Business owners across all industries are facing uncertainty surrounding the status of current laws and regulations. A Republican majority in Congress and the new presidential administration have created a climate of de-regulation. Luckily, or perhaps unluckily, depending on your view, U.S. employers of all sizes are currently facing a potentially major regulatory change with U.S. Republicans attempting to replace the Affordable Care Act (ACA) with their own bill: the American Health Care Act (AHCA). Now, the big question is: “What will be next?”

Aside from the implications this holds for the health care industry, enacting the ACHA would have a tremendous impact on employers by repealing the mandate that requires certain businesses to offer health insurance to their employees. While most businesses would likely support fewer regulations, repealing this mandate would do little to help them encourage healthier behaviors amongst their employees; and at the end of the day, that is the only true way to lower health care costs. Rather, repealing the mandate simply means that fewer Americans will be insured and that the cost-burden will shift to employees and their families.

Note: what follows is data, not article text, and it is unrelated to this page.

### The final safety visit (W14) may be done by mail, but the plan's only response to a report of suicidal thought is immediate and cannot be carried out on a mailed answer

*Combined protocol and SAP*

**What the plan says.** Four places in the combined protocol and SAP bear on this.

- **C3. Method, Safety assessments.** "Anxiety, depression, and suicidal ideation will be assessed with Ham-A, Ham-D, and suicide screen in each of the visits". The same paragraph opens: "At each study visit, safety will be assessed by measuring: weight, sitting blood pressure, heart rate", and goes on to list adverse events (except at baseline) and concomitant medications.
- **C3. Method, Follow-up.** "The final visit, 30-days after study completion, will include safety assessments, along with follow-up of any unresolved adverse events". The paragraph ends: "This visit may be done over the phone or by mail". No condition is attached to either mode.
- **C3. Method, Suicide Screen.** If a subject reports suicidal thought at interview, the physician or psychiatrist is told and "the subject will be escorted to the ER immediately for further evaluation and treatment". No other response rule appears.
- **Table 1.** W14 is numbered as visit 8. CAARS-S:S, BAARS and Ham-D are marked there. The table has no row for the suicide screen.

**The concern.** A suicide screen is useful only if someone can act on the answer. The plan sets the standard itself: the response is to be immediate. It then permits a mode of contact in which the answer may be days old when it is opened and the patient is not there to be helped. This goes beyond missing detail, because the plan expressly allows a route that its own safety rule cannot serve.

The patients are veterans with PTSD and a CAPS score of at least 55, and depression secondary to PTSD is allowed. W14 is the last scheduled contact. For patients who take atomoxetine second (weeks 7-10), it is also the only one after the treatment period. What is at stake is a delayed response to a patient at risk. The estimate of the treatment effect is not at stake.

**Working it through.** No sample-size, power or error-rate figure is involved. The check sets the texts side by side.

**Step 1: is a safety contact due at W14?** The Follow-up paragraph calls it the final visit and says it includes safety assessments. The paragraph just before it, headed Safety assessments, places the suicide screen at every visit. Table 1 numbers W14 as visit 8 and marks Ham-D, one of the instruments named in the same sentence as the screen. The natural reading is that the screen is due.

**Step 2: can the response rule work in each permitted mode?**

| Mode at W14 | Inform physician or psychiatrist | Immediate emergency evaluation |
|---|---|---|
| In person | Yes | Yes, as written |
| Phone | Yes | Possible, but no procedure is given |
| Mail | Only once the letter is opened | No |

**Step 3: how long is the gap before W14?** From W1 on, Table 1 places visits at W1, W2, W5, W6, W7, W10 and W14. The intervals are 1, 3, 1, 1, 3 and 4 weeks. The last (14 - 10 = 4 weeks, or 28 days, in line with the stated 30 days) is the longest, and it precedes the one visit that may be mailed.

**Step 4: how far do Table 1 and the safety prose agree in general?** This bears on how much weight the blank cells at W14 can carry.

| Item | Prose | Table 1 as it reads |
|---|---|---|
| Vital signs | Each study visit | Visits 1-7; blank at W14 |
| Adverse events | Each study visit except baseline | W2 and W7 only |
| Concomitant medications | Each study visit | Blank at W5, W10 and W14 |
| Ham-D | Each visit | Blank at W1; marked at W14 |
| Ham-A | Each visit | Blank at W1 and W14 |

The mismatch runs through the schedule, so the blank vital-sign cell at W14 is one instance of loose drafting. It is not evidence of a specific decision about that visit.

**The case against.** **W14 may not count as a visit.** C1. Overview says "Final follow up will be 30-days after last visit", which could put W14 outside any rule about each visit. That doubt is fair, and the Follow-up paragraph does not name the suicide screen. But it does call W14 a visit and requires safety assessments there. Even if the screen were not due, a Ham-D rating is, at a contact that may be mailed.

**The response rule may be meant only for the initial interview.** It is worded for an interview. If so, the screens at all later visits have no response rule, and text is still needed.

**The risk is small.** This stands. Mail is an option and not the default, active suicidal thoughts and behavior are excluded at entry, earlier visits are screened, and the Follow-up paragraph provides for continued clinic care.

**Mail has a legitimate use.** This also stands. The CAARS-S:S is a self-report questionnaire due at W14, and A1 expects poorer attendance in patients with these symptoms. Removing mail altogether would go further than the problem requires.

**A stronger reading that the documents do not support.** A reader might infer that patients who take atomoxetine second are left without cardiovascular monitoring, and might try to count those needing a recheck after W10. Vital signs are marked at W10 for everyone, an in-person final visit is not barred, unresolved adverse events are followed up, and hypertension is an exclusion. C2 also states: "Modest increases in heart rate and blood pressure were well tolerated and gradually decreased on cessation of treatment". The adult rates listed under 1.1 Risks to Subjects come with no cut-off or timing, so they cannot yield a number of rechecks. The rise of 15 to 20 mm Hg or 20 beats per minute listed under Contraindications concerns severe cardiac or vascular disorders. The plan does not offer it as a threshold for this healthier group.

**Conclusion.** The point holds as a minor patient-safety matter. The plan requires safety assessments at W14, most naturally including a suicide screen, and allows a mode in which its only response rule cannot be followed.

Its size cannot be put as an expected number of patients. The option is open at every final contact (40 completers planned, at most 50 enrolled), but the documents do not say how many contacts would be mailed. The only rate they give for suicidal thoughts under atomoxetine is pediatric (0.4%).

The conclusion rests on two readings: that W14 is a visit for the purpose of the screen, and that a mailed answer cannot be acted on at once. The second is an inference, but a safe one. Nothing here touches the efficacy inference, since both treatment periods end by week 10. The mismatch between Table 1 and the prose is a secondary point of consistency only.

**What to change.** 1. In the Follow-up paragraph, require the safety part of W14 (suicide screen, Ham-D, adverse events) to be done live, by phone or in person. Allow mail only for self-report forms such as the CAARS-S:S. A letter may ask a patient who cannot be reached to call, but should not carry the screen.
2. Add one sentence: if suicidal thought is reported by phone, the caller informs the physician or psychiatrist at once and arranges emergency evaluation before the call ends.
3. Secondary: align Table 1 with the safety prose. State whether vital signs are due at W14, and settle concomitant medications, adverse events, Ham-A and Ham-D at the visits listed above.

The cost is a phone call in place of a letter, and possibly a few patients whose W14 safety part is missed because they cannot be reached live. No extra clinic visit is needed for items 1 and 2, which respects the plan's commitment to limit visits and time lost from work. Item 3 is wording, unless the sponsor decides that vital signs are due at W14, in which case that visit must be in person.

Whether or not the current administration or even the public at-large wants to admit it, someone is going to pay for the costs of health care. All current or proposed laws and regulations do is juggle who is going to pay and who is not. Behind all these changes, however, it’s necessary to understand that employers need healthy, productive employees in order for their business to function, In addition, they want them to be insured at a reasonable cost, while also staying healthy and avoiding getting sick or injured. If the goal really is to lower actual costs, then this is where the real debate must be focused. Since it’s impossible to predict exactly how legislative initiatives will play out, employers should double down on their approach to employee wellbeing and examine how a holistic approach to wellness will improve the health of their workforce and bottom line, independent of laws or mandates from Washington. Continue reading

Tell your Senators to Preserve the Employer-Based System and Permanently Repeal the Cadillac/excise Tax!

The National Association of Health Underwriters (NAHU)

Operation Shout!